"but then went to their homes" refers to a point she made about a separate issue.  While the tech people and Charlie Ebersol were in the San Francisco office space, the other league executives were across the US, living and working from home, or at a Regus-like virtual office space.  Basically, league execs would fly to a game site, watch the game and then fly back to their home and communicate by email or Skype.   There was little face to face communication even between the eight-team presidents.

Edited by dfwabel

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24 minutes ago, dfwabel said:

My bad.

That was actually two points which were messed up by me during editing by listening to it.

 

"but then went to their homes" refers to a point she made about a separate issue.  While the tech people and Charlie Ebersol were in the San Francisco office space, the other league executives were across the US, living and working from home, or at a Regus-like virtual office spaceBasically, league execs would fly to a game site, watch the game and then fly back to their home and communicate by email or Skype.   There was little face to face communication even between the eight-team presidents.

 

Judging by how these people operated, the best way for them to communicate should have been to cram them all in a tiny car as it's clear they're a bunch of clowns. 

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10 minutes ago, Red Comet said:

 

Judging by how these people operated, the best way for them to communicate should have been to cram them all in a tiny car as it's clear they're a bunch of clowns. 

The VP of Human Resources lived/worked from their home in City X.

The VP of Finance lived/worked from their home in City Y.

Polian was in Bristol with ESPN before he stepped away or at his home, and Ebersol was in LA or San Francisco. 

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1 hour ago, dfwabel said:

FYI, the former Stallions Director Of Corporate Partnerships went on a podcast.

 

Thanks for the recap of that podcast.

 

I just heard an episode of the Good Seats Still Available podcast on which Conor Orr of Sports Illustrated gives an overview of all matters concerning the league. The episode is dated May 19.

 

Unlike the podcast that you linked to, this one should be a pleasant listen. Host Tim Hanlon asks good questions; and he seems to listen to his guests, as he knows how to follow up on an answer. (His only flaw is that he misuses the expression "circa". But his show is so good that I won't let that bother me too much.)

 

The episode is at this link:

 

http://goodseatsstillavailable.com/listen/2019/5/19/episode-113-the-alliance-of-american-football-with-conor-orr

 

There is plenty in this conversation about Ebersol, Dundon, Polian, Fowler, and all the rest of them.  And, contrary to Sarah Proctor's imagining that the Stallions could survive in Utah, Orr suggests that the league officials had already pretty much accepted that that team would have to be moved. The surprising thing was that he mentioned Detroit as a possible new home. That city seems like a strange fit for a league with teams only in the southern part of the country. (Alas, this was one conversational thread that the host did not pursue.)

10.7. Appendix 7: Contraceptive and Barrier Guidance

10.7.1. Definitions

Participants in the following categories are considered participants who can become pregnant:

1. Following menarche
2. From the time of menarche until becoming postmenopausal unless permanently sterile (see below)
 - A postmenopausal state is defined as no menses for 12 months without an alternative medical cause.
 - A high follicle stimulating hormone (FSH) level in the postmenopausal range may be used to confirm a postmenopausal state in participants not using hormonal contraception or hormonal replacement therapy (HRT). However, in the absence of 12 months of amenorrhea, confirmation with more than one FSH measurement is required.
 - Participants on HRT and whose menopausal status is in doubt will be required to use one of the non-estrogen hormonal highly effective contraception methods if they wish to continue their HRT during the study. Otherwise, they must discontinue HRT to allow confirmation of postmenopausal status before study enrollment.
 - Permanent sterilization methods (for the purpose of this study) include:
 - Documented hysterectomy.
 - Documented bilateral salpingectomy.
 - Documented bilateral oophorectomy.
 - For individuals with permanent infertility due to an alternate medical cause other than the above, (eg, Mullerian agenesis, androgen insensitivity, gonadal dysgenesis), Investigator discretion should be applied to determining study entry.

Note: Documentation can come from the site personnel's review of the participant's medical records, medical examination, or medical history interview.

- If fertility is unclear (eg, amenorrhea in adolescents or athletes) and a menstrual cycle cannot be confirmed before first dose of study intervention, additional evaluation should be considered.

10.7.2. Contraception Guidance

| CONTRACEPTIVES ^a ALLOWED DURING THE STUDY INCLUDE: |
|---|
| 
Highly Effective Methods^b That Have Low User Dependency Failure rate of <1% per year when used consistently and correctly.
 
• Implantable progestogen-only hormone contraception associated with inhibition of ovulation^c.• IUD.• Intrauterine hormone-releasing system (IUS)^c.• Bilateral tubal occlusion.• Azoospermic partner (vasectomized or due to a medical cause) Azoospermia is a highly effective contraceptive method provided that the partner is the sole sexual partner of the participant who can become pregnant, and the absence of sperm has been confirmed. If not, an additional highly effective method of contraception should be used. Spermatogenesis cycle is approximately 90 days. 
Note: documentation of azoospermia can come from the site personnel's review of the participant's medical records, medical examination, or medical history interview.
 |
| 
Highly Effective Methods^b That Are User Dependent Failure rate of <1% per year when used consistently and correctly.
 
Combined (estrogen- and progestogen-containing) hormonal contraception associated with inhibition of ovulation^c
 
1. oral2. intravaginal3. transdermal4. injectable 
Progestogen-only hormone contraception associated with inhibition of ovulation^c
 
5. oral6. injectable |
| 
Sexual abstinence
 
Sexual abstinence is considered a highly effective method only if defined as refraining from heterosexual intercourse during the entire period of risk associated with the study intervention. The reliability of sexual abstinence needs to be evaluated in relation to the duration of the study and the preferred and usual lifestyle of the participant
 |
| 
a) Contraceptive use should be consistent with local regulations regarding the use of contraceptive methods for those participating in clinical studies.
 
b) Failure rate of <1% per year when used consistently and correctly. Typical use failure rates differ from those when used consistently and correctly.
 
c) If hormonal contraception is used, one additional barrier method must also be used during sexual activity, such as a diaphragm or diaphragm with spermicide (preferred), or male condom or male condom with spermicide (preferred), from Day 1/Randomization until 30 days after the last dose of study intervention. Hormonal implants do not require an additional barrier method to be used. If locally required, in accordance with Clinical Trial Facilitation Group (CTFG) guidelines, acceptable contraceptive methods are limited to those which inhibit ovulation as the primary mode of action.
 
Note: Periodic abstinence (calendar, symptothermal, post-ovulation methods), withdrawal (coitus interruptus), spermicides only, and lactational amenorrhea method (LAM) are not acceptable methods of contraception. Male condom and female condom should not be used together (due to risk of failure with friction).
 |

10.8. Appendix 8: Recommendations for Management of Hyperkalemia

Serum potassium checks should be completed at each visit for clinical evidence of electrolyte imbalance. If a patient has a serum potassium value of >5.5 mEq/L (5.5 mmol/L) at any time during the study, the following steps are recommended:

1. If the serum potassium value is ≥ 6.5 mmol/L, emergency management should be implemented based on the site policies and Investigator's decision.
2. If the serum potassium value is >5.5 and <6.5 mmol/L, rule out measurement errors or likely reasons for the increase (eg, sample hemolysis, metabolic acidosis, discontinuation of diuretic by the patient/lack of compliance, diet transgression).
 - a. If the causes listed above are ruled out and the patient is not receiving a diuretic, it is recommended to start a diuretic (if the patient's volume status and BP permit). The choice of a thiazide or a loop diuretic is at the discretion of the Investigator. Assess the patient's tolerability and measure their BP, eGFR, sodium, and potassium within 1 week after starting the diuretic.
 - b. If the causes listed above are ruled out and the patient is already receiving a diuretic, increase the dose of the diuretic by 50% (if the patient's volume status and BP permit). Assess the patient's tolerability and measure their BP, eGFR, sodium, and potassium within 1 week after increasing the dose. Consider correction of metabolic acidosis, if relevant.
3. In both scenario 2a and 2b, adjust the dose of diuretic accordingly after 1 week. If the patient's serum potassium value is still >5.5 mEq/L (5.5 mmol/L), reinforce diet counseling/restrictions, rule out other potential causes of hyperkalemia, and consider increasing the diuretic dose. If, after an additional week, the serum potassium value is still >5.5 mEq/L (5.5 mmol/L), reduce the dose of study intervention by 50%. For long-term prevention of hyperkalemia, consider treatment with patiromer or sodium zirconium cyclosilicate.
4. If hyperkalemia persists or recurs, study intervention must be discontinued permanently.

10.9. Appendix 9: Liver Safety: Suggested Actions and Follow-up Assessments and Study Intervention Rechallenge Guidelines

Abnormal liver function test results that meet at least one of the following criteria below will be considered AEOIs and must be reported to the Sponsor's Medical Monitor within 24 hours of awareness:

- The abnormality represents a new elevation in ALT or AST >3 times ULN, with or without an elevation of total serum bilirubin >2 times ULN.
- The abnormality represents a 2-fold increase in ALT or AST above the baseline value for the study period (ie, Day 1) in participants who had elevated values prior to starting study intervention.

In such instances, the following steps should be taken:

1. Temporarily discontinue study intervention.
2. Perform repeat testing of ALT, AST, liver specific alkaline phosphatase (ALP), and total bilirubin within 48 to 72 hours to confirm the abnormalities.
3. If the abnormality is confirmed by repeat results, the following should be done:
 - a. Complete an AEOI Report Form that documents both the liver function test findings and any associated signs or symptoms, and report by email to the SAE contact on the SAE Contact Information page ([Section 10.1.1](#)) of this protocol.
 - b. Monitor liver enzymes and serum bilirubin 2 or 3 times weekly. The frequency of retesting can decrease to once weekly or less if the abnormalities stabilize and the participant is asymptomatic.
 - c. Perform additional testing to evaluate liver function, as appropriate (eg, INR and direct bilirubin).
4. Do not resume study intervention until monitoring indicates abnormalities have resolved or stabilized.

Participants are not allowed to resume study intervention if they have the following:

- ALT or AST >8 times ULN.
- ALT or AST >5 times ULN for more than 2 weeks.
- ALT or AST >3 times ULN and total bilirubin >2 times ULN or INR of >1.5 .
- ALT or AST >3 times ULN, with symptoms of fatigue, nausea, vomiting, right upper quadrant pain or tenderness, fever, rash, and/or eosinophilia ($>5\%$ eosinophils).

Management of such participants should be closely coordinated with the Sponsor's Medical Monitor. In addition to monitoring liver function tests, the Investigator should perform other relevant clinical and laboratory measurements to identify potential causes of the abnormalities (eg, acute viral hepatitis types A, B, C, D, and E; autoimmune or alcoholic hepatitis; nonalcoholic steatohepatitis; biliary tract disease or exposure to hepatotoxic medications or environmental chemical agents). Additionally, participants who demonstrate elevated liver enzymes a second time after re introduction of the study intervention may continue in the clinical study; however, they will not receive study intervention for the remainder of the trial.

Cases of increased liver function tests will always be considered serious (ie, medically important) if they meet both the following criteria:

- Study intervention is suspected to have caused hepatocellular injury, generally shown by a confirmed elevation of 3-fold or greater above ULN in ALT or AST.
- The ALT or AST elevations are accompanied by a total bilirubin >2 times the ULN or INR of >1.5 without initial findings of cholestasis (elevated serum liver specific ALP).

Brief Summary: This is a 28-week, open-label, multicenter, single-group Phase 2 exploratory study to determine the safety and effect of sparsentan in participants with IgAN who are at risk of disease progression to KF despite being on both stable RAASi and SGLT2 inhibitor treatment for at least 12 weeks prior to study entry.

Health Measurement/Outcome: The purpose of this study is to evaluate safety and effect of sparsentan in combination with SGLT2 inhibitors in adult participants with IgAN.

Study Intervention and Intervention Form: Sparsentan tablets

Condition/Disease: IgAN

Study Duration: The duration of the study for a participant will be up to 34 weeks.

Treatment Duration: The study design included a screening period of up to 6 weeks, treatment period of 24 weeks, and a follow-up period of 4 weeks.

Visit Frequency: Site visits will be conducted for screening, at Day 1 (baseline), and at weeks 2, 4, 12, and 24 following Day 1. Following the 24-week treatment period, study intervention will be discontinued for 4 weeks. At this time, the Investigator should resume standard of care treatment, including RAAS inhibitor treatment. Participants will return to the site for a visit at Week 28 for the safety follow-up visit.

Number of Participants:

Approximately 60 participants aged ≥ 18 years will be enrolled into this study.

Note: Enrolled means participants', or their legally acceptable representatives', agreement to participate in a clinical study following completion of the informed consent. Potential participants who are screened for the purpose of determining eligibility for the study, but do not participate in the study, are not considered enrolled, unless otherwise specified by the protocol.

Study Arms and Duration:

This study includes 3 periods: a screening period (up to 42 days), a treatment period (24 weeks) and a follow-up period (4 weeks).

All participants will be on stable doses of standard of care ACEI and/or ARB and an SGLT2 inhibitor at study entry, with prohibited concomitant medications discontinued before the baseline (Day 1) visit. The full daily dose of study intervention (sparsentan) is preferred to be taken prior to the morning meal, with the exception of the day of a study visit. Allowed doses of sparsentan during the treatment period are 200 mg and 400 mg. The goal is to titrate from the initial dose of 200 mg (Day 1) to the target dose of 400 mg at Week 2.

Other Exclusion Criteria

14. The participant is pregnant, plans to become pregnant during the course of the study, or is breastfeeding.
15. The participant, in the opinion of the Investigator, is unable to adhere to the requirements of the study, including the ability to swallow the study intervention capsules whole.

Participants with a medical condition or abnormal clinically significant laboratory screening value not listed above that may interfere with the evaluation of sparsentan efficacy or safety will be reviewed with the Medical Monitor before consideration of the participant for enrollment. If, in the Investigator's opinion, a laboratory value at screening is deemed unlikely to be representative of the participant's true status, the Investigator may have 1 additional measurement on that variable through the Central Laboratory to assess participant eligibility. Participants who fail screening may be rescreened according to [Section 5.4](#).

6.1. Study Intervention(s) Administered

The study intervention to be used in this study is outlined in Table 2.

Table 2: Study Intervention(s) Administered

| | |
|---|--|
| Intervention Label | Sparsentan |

Orr also mentions that there was no real league office as such, and that league meetings were done by video conference, adding that there was often a major culture clash between the tech people and the football people.

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3 minutes ago, Ferdinand Cesarano said:

 

Thanks for the recap of that podcast.

 

I just heard an episode of the Good Seats Still Available podcast on which Conor Orr of Sports Illustrated gives an overview of all matters concerning the league. The episode is dated May 19.

 

 

 

Yea, the podcast I linked to on May 20.

 

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1 minute ago, dfwabel said:

Yea, the podcast I linked to on May 20.

 

 

Oof!  Sorry. There's too dang much interesting stuff to read about and to listen to; I clearly am not capable of keeping on top of it all.

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1 hour ago, Ferdinand Cesarano said:

 

Oof!  Sorry. There's too dang much interesting stuff to read about and to listen to; I clearly am not capable of keeping on top of it all.

Don't listen to the podcasts I linked to today.  It is too hard a listen that I wouldn't even ask those I block here to listen to.

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2 hours ago, dfwabel said:

The VP of Human Resources lived/worked from their home in City X.

The VP of Finance lived/worked from their home in City Y.

Polian was in Bristol with ESPN before he stepped away or at his home, and Ebersol was in LA or San Francisco. 

 

Thanks for the info. Trying to listen to those Neanderthals was a chore and a half. Yes, thanks for telling me Mormons are weird. I'm sure that's very relevant to why this league failed.

 

Anyway, its clear that despite what they said about not being a major league, they acted like (and apparently spent) they were. And yet they didn't even bother advertising at all.

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Many coaches and front office people in the AAF have moved to the XFL. 

 

 

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8 minutes ago, GDAWG said:

Many coaches and front office people in the AAF have moved to the XFL.